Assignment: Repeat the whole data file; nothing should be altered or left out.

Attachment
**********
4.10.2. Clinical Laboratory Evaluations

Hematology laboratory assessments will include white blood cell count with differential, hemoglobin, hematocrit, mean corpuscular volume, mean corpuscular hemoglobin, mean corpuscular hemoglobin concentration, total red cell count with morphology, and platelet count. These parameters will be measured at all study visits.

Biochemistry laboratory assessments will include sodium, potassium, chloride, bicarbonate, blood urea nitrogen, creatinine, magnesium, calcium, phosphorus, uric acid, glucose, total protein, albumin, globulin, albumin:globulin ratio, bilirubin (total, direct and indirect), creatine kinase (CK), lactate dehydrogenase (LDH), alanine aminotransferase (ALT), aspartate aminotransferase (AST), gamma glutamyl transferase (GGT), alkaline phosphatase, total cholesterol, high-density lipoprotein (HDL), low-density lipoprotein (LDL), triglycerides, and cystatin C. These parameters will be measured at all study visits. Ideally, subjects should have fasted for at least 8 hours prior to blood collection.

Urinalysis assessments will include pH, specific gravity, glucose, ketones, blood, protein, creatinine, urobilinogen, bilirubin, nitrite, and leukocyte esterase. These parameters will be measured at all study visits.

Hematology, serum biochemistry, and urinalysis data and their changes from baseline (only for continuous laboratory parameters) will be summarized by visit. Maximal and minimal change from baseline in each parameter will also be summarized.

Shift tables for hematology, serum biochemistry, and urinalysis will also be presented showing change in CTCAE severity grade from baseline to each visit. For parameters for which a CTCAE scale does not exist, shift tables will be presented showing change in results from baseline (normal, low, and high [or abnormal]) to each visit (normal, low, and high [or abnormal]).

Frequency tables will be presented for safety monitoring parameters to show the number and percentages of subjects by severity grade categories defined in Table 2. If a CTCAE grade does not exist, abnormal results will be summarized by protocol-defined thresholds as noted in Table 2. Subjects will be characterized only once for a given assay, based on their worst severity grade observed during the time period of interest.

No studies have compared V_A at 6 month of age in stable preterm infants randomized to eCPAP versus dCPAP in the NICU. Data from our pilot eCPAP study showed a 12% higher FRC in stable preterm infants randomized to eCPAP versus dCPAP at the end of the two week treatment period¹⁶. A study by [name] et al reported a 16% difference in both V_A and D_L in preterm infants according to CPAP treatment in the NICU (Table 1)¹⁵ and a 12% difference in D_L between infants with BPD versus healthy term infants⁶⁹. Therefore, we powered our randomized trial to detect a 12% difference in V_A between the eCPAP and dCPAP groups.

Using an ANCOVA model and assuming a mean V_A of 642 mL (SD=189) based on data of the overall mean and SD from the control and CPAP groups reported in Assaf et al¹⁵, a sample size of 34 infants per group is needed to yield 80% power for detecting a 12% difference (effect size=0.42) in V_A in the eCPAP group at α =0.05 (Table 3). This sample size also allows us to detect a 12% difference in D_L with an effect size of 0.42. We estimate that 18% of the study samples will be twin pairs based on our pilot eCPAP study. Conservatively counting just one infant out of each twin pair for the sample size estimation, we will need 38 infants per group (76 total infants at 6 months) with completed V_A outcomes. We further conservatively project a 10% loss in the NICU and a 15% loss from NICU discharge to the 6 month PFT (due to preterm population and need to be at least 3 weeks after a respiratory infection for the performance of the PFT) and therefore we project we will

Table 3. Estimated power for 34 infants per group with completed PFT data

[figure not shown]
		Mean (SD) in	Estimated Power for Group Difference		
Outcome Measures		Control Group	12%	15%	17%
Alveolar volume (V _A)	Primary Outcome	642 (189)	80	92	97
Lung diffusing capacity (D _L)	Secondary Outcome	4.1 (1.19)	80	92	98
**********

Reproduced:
4.10.2. Clinical Laboratory Evaluations

Hematology laboratory assessments will include white blood cell count with differential, hemoglobin, hematocrit, mean corpuscular volume, mean corpuscular hemoglobin, mean corpuscular hemoglobin concentration, total red cell count with morphology, and platelet count. These parameters will be measured at all study visits.

Biochemistry laboratory assessments will include sodium, potassium, chloride, bicarbonate, blood urea nitrogen, creatinine, magnesium, calcium, phosphorus, uric acid, glucose, total protein, albumin, globulin, albumin:globulin ratio, bilirubin (total, direct and indirect), creatine kinase (CK), lactate dehydrogenase (LDH), alanine aminotransferase (ALT), aspartate aminotransferase (AST), gamma glutamyl transferase (GGT), alkaline phosphatase, total cholesterol, high-density lipoprotein (HDL), low-density lipoprotein (LDL), triglycerides, and cystatin C. These parameters will be measured at all study visits. Ideally, subjects should have fasted for at least 8 hours prior to blood collection.

Urinalysis assessments will include pH, specific gravity, glucose, ketones, blood, protein, creatinine, urobilinogen, bilirubin, nitrite, and leukocyte esterase. These parameters will be measured at all study visits.

Hematology, serum biochemistry, and urinalysis data and their changes from baseline (only for continuous laboratory parameters) will be summarized by visit. Maximal and minimal change from baseline in each parameter will also be summarized.

Shift tables for hematology, serum biochemistry, and urinalysis will also be presented showing change in CTCAE severity grade from baseline to each visit. For parameters for which a CTCAE scale does not exist, shift tables will be presented showing change in results from baseline (normal, low, and high [or abnormal]) to each visit (normal, low, and high [or abnormal]).

Frequency tables will be presented for safety monitoring parameters to show the number and percentages of subjects by severity grade categories defined in Table 2. If a CTCAE grade does not exist, abnormal results will be summarized by protocol-defined thresholds as noted in Table 2. Subjects will be characterized only once for a given assay, based on their worst severity grade observed during the time period of interest.

No studies have compared V_A at 6 month of age in stable preterm infants randomized to eCPAP versus dCPAP in the NICU. Data from our pilot eCPAP study showed a 12% higher FRC in stable preterm infants randomized to eCPAP versus dCPAP at the end of the two week treatment period¹⁶. A study by [name] et al reported a 16% difference in both V_A and D_L in preterm infants according to CPAP treatment in the NICU (Table 1)¹⁵ and a 12% difference in D_L between infants with BPD versus healthy term infants⁶⁹. Therefore, we powered our randomized trial to detect a 12% difference in V_A between the eCPAP and dCPAP groups.

Using an ANCOVA model and assuming a mean V_A of 642 mL (SD=189) based on data of the overall mean and SD from the control and CPAP groups reported in Assaf et al¹⁵, a sample size of 34 infants per group is needed to yield 80% power for detecting a 12% difference (effect size=0.42) in V_A in the eCPAP group at α =0.05 (Table 3). This sample size also allows us to detect a 12% difference in D_L with an effect size of 0.42. We estimate that 18% of the study samples will be twin pairs based on our pilot eCPAP study. Conservatively counting just one infant out of each twin pair for the sample size estimation, we will need 38 infants per group (76 total infants at 6 months) with completed V_A outcomes. We further conservatively project a 10% loss in the NICU and a 15% loss from NICU discharge to the 6 month PFT (due to preterm population and need to be at least 3 weeks after a respiratory infection for the performance of the PFT) and therefore we project we will

Table 3. Estimated power for 34 infants per group with completed PFT data

[figure not shown]
		Mean (SD) in	Estimated Power for Group Difference		
Outcome Measures		Control Group	12%	15%	17%
Alveolar volume (V _A)	Primary Outcome	642 (189)	80	92	97
Lung diffusing capacity (D _L)	Secondary Outcome	4.1 (1.19)	80	92	98